Queen Elizabeth II passed away Sept. 8 at the age of 96. (Jonathan Brady/Pool Photo via AP)

Prime Minister says Monday will be federal holiday to mark Queen’s state funeral

Sept. 19 will be a holiday for federal workers, provinces other authorities to decide for the rest

Prime Minister Justin Trudeau says Sept. 19 will be a federal holiday to mourn Queen Elizabeth II on the day of her state funeral in London.

“Declaring an opportunity for Canadians to mourn on Monday is going to be important,” Trudeau said at a caucus retreat in New Brunswick on Tuesday.

He also said his government will be working with provinces and territories to ensure they’re “aligned.”

Next Monday will be a holiday for federal government employees, but it will not automatically apply to workers in federally regulated industries such as banks and airlines.

“Federally regulated employers are welcomed to follow suit, but they are not required to do so,” federal Labour Minister Seamus O’Regan said Tuesday afternoon on Twitter.

It will be up to provincial and territorial governments to determine whether they will declare the holiday for other workplaces and schools.

New Brunswick announced Monday that it would observe the national day of mourning by closing schools and government offices. In a statement, the province said the holiday would be optional for private-sector businesses and employers.

Quebec Premier François Legault was asked about the possibility on the campaign trail in Montreal on Tuesday. He told reporters that it would be a day of commemoration, but not a public holiday.

Saskatchewan had not yet made a decision by midday Tuesday, according to Premier Scott Moe’s office. A spokesperson for Moe said they had been advised late Monday that a federal holiday was under active consideration, and that talks are still ongoing.

The president and CEO of the Canadian Federation of Independent Business said the six days’ notice is not enough.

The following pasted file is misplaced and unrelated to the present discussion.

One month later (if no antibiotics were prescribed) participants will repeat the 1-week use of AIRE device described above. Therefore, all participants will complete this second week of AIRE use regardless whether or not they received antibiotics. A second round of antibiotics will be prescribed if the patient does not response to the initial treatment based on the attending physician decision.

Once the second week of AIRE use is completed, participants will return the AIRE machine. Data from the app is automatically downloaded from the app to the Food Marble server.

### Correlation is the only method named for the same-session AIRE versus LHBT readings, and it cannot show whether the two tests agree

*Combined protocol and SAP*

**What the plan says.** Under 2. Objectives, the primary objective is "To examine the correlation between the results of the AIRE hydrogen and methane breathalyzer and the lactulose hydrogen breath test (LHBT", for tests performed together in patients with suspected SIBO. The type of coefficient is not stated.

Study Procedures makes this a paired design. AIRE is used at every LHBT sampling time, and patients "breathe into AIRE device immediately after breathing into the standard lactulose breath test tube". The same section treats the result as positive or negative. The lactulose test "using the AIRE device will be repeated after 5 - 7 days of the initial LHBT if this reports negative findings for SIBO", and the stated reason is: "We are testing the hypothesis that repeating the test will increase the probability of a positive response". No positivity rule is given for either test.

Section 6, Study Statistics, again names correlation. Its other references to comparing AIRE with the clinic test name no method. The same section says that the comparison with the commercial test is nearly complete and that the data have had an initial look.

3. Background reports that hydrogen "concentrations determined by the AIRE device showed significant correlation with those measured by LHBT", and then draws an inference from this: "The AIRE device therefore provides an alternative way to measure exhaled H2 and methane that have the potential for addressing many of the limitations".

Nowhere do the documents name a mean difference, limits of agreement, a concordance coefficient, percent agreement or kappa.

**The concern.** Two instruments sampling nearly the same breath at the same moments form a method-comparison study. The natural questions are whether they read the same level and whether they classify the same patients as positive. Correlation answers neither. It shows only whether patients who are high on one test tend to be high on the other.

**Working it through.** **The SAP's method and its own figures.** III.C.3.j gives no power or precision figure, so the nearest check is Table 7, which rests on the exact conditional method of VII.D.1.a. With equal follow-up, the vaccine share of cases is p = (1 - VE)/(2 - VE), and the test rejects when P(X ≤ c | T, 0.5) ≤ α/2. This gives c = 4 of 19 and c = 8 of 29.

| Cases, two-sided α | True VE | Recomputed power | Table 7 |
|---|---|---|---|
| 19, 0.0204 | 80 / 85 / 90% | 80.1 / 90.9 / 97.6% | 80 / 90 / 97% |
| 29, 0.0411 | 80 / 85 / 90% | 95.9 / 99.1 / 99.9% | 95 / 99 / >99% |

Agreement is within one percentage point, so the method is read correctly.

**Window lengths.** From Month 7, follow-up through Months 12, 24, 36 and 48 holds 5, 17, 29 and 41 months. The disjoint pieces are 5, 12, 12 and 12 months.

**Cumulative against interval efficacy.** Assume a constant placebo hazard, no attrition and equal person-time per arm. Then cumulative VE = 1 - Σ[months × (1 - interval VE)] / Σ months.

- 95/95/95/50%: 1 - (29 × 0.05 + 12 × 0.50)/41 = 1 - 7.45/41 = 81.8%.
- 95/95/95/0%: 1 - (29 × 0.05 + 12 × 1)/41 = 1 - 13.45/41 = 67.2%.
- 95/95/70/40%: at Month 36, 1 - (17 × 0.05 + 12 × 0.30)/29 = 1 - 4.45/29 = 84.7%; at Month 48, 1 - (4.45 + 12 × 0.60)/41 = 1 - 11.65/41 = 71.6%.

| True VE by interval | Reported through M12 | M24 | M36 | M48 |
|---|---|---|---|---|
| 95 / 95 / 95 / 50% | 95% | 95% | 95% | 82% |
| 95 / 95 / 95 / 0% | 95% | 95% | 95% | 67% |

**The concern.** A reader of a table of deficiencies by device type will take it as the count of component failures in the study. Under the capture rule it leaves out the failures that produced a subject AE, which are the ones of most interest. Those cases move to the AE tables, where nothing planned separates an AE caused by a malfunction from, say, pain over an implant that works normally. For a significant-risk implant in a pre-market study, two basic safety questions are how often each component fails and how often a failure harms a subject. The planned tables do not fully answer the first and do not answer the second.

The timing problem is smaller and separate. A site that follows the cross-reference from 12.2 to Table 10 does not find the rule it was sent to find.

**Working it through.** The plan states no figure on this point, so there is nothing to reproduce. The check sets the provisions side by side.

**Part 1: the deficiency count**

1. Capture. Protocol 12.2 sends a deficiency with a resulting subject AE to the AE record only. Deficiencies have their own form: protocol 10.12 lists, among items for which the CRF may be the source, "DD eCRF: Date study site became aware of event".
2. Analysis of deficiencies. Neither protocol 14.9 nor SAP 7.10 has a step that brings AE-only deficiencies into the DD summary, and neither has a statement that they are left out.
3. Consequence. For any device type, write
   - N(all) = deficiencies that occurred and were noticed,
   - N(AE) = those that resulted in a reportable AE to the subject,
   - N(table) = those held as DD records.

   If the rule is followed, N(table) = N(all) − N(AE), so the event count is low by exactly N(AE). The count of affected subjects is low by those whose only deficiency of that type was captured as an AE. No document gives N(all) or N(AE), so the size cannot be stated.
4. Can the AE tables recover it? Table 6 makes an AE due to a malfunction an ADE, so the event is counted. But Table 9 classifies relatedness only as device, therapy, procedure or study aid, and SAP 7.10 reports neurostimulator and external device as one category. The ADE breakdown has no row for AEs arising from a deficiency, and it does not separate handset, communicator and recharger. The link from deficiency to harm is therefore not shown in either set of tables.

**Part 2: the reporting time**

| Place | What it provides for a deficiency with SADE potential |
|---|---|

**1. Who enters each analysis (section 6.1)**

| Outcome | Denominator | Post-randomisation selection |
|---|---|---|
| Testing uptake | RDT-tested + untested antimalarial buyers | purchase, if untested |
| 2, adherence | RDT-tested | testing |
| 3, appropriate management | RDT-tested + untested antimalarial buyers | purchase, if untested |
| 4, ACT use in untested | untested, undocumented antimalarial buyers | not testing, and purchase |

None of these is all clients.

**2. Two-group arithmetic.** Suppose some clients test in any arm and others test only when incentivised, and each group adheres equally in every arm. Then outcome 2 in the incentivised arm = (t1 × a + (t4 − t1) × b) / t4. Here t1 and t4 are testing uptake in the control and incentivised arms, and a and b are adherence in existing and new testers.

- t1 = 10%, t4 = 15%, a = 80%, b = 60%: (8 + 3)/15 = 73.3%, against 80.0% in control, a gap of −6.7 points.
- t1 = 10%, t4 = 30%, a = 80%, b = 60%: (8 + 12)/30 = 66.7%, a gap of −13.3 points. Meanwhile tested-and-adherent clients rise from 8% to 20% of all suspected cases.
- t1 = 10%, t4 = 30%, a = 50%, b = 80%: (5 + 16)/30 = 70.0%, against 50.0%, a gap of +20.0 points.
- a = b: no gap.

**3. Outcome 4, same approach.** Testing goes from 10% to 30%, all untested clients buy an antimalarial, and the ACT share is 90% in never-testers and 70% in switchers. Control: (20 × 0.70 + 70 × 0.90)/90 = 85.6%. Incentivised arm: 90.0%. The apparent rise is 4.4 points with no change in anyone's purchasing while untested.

“CFIB is urging provincial governments to NOT declare next Monday as a statutory (paid) holiday,” Dan Kelly said on Twitter Tuesday.

“Provinces should follow the lead of the United Kingdom, rather than the government of Canada.”

Monday is a national bank holiday in the U.K., meaning workers are not entitled to time off.

“Employers may include bank holidays as part of a worker’s leave entitlement,” according to the U.K. government’s website.

In Canada, there are 12 designated paid holidays at the federal level. Federal holidays that are not a paid day off in all provinces include Remembrance Day and the National Day for Truth and Reconciliation, which is Sept. 30.

Commemoration ceremonies for the Queen’s funeral will also be held in Canada on Monday, including a parade, a flypast and a church service in Ottawa that will be televised nationally.

Trudeau said he and the opposition leaders’ offices are working on a final list for the delegation that will attend the funeral in person.

RELATED: ‘A servant queen’: World pays tribute to Queen Elizabeth II

VIDEO: Canadians join mourners from around the world in remembering the Queen in London

Federal PoliticsHolidaysRoyal family

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